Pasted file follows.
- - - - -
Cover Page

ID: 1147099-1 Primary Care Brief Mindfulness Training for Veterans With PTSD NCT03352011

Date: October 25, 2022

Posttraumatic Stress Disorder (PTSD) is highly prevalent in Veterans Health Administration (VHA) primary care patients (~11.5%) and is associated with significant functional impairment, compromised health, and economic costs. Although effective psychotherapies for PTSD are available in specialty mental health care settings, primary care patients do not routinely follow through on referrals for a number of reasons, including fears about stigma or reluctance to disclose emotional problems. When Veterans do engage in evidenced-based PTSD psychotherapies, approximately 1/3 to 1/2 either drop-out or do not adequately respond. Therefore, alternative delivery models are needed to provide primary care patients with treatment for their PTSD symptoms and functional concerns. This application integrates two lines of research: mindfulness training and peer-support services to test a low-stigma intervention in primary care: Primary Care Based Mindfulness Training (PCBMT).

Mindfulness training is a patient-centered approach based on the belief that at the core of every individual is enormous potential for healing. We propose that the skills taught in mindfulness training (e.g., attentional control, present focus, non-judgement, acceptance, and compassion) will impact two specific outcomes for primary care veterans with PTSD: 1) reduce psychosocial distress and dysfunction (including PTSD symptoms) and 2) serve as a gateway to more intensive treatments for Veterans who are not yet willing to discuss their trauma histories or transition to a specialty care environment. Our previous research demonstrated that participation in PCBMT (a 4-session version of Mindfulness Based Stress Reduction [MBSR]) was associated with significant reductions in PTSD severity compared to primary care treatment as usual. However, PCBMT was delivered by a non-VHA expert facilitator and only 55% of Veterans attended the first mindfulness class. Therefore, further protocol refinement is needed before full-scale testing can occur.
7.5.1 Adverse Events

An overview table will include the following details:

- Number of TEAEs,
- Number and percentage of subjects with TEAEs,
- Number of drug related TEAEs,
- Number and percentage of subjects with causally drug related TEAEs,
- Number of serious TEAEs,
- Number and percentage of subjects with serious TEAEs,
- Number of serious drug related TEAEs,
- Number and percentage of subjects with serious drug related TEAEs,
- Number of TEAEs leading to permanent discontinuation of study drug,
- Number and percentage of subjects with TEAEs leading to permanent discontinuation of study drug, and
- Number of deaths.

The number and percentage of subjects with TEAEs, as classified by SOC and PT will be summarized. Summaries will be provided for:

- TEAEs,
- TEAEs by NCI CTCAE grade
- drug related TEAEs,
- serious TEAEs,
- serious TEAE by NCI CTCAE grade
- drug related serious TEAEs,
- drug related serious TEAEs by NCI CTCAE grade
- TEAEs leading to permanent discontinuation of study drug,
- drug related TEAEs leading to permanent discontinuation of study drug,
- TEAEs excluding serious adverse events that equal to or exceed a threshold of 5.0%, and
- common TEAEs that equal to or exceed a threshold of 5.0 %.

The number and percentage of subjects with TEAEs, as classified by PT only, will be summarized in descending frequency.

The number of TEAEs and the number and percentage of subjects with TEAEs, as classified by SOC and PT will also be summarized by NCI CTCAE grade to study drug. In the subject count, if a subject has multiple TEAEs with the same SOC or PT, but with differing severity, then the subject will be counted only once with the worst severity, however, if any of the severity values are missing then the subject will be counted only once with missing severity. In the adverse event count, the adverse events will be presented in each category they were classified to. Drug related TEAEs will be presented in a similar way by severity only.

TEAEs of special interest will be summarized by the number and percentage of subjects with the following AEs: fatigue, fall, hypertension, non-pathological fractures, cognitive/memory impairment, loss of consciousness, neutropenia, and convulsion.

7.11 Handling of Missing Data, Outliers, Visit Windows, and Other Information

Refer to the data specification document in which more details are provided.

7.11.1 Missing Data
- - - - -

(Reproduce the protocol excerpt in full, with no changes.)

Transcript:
Cover Page

ID: 1147099-1 Primary Care Brief Mindfulness Training for Veterans With PTSD NCT03352011

Date: October 25, 2022

Posttraumatic Stress Disorder (PTSD) is highly prevalent in Veterans Health Administration (VHA) primary care patients (~11.5%) and is associated with significant functional impairment, compromised health, and economic costs. Although effective psychotherapies for PTSD are available in specialty mental health care settings, primary care patients do not routinely follow through on referrals for a number of reasons, including fears about stigma or reluctance to disclose emotional problems. When Veterans do engage in evidenced-based PTSD psychotherapies, approximately 1/3 to 1/2 either drop-out or do not adequately respond. Therefore, alternative delivery models are needed to provide primary care patients with treatment for their PTSD symptoms and functional concerns. This application integrates two lines of research: mindfulness training and peer-support services to test a low-stigma intervention in primary care: Primary Care Based Mindfulness Training (PCBMT).

Mindfulness training is a patient-centered approach based on the belief that at the core of every individual is enormous potential for healing. We propose that the skills taught in mindfulness training (e.g., attentional control, present focus, non-judgement, acceptance, and compassion) will impact two specific outcomes for primary care veterans with PTSD: 1) reduce psychosocial distress and dysfunction (including PTSD symptoms) and 2) serve as a gateway to more intensive treatments for Veterans who are not yet willing to discuss their trauma histories or transition to a specialty care environment. Our previous research demonstrated that participation in PCBMT (a 4-session version of Mindfulness Based Stress Reduction [MBSR]) was associated with significant reductions in PTSD severity compared to primary care treatment as usual. However, PCBMT was delivered by a non-VHA expert facilitator and only 55% of Veterans attended the first mindfulness class. Therefore, further protocol refinement is needed before full-scale testing can occur.
7.5.1 Adverse Events

An overview table will include the following details:

- Number of TEAEs,
- Number and percentage of subjects with TEAEs,
- Number of drug related TEAEs,
- Number and percentage of subjects with causally drug related TEAEs,
- Number of serious TEAEs,
- Number and percentage of subjects with serious TEAEs,
- Number of serious drug related TEAEs,
- Number and percentage of subjects with serious drug related TEAEs,
- Number of TEAEs leading to permanent discontinuation of study drug,
- Number and percentage of subjects with TEAEs leading to permanent discontinuation of study drug, and
- Number of deaths.

The number and percentage of subjects with TEAEs, as classified by SOC and PT will be summarized. Summaries will be provided for:

- TEAEs,
- TEAEs by NCI CTCAE grade
- drug related TEAEs,
- serious TEAEs,
- serious TEAE by NCI CTCAE grade
- drug related serious TEAEs,
- drug related serious TEAEs by NCI CTCAE grade
- TEAEs leading to permanent discontinuation of study drug,
- drug related TEAEs leading to permanent discontinuation of study drug,
- TEAEs excluding serious adverse events that equal to or exceed a threshold of 5.0%, and
- common TEAEs that equal to or exceed a threshold of 5.0 %.

The number and percentage of subjects with TEAEs, as classified by PT only, will be summarized in descending frequency.

The number of TEAEs and the number and percentage of subjects with TEAEs, as classified by SOC and PT will also be summarized by NCI CTCAE grade to study drug. In the subject count, if a subject has multiple TEAEs with the same SOC or PT, but with differing severity, then the subject will be counted only once with the worst severity, however, if any of the severity values are missing then the subject will be counted only once with missing severity. In the adverse event count, the adverse events will be presented in each category they were classified to. Drug related TEAEs will be presented in a similar way by severity only.

TEAEs of special interest will be summarized by the number and percentage of subjects with the following AEs: fatigue, fall, hypertension, non-pathological fractures, cognitive/memory impairment, loss of consciousness, neutropenia, and convulsion.

7.11 Handling of Missing Data, Outliers, Visit Windows, and Other Information

Refer to the data specification document in which more details are provided.

7.11.1 Missing Data